Four field experiments were conducted during two production seasons to evaluate soil-test P fertilizer recommendations for celery (Apium graveolens var. dulce) produced on Histosols, which often are linked hydrologically to environmentally sensitive wetlands, and to evaluate band placement as a strategy for improving P fertilizer-use efficiency in celery in such areas. Phosphorus was applied (broadcast or banded) at 0,50, 100,150, and 200 kg P/ha. Broadcast P was surface-applied and disked into the soil ≈ 15 cm deep 1 day before planting. Banded P was applied 5 cm below the soil surface and 5 cm to the side of each celery row. Total above-ground mass, marketable trimmed yield of celery, and yield of the larger grade sizes increased with P rate in all experiments. Band P placement was not a viable strategy for improving P fertilizer-use efficiency for celery. However, our results indicate that previous soil-test-based P fertilizer recommendations for celery were too high for the cultivars grown currently, and improved P fertilizer-use efficiency can be obtained with revised soil-test calibrations.
L. Espinoza, C.A. Sanchez and T.J. Schueneman
Clinton J. Steketee, Alfredo D. Martinez-Espinoza, Karen R. Harris-Shultz, Gerald M. Henry and Paul L. Raymer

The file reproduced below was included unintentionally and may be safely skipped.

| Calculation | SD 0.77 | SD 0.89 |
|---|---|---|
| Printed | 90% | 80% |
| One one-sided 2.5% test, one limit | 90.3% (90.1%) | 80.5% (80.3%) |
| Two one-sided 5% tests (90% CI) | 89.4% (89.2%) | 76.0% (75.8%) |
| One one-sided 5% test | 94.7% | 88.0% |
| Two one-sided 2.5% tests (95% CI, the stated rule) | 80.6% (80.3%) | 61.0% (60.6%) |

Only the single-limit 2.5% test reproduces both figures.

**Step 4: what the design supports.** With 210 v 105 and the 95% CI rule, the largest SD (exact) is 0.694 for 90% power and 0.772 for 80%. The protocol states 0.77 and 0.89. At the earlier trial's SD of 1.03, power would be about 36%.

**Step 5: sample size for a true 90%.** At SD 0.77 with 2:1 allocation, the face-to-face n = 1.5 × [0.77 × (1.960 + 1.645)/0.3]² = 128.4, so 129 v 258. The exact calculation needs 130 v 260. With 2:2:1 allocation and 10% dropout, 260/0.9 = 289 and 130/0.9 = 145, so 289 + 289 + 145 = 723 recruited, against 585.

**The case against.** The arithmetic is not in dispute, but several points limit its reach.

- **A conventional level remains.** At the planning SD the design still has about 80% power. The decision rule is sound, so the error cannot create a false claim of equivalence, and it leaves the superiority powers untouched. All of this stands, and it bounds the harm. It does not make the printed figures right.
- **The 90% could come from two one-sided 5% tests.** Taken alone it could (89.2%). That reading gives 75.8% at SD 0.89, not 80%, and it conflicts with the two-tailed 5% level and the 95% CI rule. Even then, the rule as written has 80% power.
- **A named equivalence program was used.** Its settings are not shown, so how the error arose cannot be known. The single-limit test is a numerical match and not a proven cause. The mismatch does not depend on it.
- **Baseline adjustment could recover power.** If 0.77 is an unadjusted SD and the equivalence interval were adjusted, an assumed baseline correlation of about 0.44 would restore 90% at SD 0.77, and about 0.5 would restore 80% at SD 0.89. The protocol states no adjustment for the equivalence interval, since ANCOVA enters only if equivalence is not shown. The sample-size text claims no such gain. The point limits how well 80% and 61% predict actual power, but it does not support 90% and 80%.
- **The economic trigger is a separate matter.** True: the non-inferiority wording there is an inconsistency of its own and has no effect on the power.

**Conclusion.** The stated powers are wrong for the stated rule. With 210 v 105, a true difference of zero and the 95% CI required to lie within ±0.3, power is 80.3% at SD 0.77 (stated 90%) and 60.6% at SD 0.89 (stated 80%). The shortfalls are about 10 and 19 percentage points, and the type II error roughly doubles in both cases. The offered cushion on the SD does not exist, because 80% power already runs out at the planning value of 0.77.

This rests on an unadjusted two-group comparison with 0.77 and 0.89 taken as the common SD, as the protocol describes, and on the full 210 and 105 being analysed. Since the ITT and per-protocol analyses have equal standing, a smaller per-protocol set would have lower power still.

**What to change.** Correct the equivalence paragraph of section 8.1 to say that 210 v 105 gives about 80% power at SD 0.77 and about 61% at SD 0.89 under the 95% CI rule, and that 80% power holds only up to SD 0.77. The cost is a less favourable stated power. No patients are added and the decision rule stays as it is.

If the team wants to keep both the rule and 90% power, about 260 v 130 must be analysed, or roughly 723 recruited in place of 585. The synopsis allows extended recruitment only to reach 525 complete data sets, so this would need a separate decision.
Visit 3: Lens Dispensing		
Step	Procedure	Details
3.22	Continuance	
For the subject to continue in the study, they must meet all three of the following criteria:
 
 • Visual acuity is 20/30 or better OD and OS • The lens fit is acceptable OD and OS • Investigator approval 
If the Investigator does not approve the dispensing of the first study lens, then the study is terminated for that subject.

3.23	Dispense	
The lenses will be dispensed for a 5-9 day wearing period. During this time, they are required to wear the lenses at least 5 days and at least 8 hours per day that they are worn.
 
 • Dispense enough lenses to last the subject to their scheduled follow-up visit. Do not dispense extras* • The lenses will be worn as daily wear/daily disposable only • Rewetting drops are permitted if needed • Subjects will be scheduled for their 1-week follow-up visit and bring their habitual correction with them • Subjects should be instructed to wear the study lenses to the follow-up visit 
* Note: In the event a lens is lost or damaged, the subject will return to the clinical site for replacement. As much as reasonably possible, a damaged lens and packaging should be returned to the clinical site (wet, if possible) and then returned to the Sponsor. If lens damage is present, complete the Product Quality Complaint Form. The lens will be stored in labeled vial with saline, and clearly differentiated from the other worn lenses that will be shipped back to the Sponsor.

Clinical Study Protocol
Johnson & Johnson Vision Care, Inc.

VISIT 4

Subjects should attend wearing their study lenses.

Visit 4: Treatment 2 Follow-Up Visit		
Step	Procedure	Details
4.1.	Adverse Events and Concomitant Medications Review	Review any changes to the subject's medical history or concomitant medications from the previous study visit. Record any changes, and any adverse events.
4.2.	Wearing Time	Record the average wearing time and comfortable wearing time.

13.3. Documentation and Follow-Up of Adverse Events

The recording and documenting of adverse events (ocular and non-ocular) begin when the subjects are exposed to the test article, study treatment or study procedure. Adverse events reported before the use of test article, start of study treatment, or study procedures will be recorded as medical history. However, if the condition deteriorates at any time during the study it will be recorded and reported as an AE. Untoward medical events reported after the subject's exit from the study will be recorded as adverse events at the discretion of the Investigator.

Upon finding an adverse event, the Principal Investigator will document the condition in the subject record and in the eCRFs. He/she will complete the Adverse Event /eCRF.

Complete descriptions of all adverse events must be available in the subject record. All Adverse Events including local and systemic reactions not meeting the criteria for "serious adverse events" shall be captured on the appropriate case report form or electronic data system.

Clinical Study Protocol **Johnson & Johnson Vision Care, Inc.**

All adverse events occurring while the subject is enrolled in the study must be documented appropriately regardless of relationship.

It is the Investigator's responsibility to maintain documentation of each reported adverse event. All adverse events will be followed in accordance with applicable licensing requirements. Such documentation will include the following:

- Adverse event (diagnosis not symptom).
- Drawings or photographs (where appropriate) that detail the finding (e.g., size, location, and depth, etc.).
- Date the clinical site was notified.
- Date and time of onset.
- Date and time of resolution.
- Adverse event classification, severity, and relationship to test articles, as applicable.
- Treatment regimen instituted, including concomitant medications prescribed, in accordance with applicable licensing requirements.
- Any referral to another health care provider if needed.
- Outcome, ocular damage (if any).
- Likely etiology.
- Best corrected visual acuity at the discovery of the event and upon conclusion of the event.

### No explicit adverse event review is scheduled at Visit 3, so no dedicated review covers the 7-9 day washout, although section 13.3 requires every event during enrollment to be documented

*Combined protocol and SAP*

Seashore paspalum (Paspalum vaginatum Swartz) is a warm-season turfgrass species primarily used on golf courses and athletic fields, and is often impacted by the disease dollar spot caused by Sclerotinia homoeocarpa F.T. Bennett. Dollar spot is the most common and economically important turfgrass disease in North America, and current management of this disease relies heavily on frequent fungicide applications. An alternate management strategy is host plant resistance, but a better understanding of the interactions between pathogen isolates and the host species is needed to effectively incorporate this resistance into elite seashore paspalum genotypes. The goal of this study was to gather host plant/isolate response data that could be used to develop an effective and efficient screening protocol for resistance to this important disease. Five genotypes of seashore paspalum (‘Aloha’, ‘SeaIsle 2000’, ‘SeaIsle 1’, ‘SeaIsle Supreme’, and 05-1743) varying in dollar spot resistance were inoculated with five isolates of S. homoeocarpa in repeated field studies during 2012 and 2013. Isolates used were from three warm-season and one cool-season turfgrass species. Inoculated plots were evaluated visually and using digital image analysis (DIA) for disease development over time and for number and area of infection centers at two rating dates each year. Statistical differences among the seashore paspalum genotypes and inoculation/isolate treatments were detected for area under the disease progress curve (AUDPC) values, number of infection centers, and infection center area. A significant interaction between seashore paspalum genotype and S. homoeocarpa isolate effects was not observed, indicating that host plant resistance genes are likely not isolate specific. Using this information, breeders should be able to use one highly virulent S. homoeocarpa isolate to screen for host plant resistance in seashore paspalum.